Glioblastoma was diagnosed at surgery by frozen sections and confirmed later through light-microscopy in paraffin sections. Specimens obtained from three gene therapy patients with recurrent tumors were investigated in the same way. Analysis of primary tumors demonstrated minor to moderate intratumoral T lymphocytic infiltrates with no significant B cell accumulation, and perivascular populations of activated microglial cells (Table 2). Specimens from gene therapy patients obtained at recurrence surgery or autopsy showed varying degrees of tumor necrosis and reactive astrocytic proliferation in and around the former tumor resection cavity, and similar density of tumor-infiltrating lymphocytes compared with the primary tumors (Figure 1). The subsequent lines show the codons for the same region using only clade-A or clade-B sequences, including a larger taxon set compared with the representative subset used for the tree. Interestingly, the MIB1 immunostaining indicative for mitotic activity was lower in the specimens obtained from tumors after gene therapy than at primary tumor surgery (Figure 1). Total counts of PMNC in all patients were markedly decreased before surgery and adjuvant therapy.

Numbers of T cells (CD3+) and CD4+ or CD8+ T cell subsets (helper and cytotoxic lymphocytes, respectively) did not display a significant increase during GCV therapy (days 14-27), and did not differ significantly in either group of patients (Figure 2a-c). Also, absolute numbers of MHC-class I nonrestricted NK cells (CD56+) were low in both groups and did not show significant differences over a 4 week course (Figure 2d). Albeit with lower support for deep nodes, the sag-only tree recovers the distinction between predominantly rodent- and primate-infecting viruses. Similar findings were described with activated NK cells (CD56+/CD69+) in both groups (Figure 2e and f). Serum ELISA measured significantly elevated levels of sFasL in the gene therapy group, especially during GCV therapy (Figure 3a). In the control group, serum sFasL levels were below the detection limit of the assay (5 pg/ml). IL-12 was found in the serum of both gene therapy and control group patients, but there were statistically significant differences in the concentration of this cytokine in both groups (Figure 3b).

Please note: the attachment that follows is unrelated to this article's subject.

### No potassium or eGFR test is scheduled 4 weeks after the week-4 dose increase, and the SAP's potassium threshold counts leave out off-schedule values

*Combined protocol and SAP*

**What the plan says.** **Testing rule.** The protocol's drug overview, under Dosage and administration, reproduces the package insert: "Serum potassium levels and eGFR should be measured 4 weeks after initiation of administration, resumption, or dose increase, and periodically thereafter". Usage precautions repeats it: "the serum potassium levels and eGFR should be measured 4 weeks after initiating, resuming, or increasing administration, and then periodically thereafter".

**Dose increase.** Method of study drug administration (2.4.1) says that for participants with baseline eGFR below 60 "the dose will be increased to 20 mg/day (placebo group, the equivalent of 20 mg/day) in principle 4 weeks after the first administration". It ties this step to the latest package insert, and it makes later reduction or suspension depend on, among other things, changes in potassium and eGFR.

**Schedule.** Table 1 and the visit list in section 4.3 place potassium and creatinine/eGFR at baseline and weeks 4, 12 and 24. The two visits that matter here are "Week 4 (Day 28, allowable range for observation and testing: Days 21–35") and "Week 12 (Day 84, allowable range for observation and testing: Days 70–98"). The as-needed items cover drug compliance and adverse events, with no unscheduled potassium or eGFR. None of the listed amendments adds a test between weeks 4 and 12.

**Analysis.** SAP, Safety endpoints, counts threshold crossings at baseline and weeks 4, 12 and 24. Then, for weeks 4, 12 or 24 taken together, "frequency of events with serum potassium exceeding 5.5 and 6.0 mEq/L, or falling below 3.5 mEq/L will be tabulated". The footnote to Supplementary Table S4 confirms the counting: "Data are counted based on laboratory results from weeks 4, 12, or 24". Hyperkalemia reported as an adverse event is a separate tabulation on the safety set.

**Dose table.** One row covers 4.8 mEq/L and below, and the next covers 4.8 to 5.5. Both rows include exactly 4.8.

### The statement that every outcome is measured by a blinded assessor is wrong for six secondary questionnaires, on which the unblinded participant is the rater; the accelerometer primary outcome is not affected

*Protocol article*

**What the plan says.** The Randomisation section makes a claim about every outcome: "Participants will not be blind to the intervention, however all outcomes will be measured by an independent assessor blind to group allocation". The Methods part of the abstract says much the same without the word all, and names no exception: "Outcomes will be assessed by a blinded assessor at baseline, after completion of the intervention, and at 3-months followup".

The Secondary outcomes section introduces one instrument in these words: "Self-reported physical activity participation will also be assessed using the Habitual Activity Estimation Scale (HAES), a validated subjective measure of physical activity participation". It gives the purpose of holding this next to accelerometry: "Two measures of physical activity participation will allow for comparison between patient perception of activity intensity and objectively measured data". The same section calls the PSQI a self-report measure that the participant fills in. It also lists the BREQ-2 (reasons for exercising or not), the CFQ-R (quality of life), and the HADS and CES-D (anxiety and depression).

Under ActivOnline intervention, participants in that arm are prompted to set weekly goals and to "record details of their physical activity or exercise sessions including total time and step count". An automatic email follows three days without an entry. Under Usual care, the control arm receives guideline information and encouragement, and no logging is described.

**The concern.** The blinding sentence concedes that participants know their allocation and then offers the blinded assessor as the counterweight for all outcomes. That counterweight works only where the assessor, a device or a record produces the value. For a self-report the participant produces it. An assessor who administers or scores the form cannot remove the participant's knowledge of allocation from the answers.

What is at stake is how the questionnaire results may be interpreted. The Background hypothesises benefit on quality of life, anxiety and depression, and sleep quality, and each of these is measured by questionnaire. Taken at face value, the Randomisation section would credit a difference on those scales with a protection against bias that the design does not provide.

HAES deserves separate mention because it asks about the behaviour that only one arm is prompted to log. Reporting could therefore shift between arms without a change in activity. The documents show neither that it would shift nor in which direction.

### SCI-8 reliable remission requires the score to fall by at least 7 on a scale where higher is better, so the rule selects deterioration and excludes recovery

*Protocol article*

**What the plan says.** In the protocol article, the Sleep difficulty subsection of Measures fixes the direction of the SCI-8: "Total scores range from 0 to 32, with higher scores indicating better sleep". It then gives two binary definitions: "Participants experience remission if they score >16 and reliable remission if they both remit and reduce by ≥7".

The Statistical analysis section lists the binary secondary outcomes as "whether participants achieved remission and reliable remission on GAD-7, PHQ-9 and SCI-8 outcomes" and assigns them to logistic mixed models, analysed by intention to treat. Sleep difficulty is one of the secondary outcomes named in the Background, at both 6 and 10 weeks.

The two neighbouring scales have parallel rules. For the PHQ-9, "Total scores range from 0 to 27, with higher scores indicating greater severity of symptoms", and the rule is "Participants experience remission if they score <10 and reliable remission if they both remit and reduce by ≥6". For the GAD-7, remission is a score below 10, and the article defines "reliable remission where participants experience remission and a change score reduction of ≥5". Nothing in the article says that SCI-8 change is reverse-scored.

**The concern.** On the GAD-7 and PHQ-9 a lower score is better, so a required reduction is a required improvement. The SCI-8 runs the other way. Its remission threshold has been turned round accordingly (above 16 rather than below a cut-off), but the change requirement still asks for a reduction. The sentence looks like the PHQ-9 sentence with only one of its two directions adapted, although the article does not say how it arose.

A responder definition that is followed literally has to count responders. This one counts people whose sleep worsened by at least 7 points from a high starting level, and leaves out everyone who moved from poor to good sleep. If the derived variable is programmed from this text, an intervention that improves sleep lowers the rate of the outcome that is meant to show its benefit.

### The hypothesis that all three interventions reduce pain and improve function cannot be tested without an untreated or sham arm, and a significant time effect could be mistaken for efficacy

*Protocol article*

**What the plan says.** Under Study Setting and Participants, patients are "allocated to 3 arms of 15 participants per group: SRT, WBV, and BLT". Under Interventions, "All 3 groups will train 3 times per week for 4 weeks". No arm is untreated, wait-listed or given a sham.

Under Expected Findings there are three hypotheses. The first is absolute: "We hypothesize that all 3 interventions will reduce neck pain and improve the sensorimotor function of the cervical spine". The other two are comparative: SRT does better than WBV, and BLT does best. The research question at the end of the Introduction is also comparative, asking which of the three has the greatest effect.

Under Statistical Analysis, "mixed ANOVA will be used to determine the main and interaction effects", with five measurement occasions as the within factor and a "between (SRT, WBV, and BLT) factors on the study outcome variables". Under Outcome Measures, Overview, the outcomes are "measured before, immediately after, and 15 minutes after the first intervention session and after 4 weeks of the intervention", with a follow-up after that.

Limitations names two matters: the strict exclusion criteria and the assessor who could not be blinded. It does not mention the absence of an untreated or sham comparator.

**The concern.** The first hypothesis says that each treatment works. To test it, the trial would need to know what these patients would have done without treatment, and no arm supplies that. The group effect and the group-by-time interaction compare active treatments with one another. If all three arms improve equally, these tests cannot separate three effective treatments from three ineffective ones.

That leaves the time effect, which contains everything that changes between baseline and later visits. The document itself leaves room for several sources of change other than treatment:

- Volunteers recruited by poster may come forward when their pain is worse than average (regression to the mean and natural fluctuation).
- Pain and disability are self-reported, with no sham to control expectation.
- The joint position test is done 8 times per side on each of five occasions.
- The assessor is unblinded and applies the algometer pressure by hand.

Immune response induced by retrovirus-mediated HSV-tk/GCV pharmacogene therapy in patients with glioblastoma multiforme

3 and sag-only tree in the upper panel. T cell reactivity against autologous tumor cells was detected in gene therapy patients on day 7 after VPC injection. GCV administration (days 14-27) was followed by a significantly higher antitumor response on day 28 (Figure 4). The reactivity of control patients’ PMNCs against VPC and autologous tumor was significantly lower compared with those values in gene therapy patients (Figure 4). The synergy of HSV-tk/GCV and other pharmacogene therapy systems with radiation therapy has been established in cell culture and in animal experiments.27,28 However, there are little data in the literature regarding humans. Both trees are shown on the same axis and have been pruned down to the taxa relevant to this study. Stereotactically injected VPC in previously irradiated patients with recurrent GBM caused a strong systemic cellular immune response with major intratumoral infiltrates of immunocompetent cells.18 In tumor specimens taken a week after VPC injection, strong macrophage infiltration and perivascular lymphocytic accumulation were observed.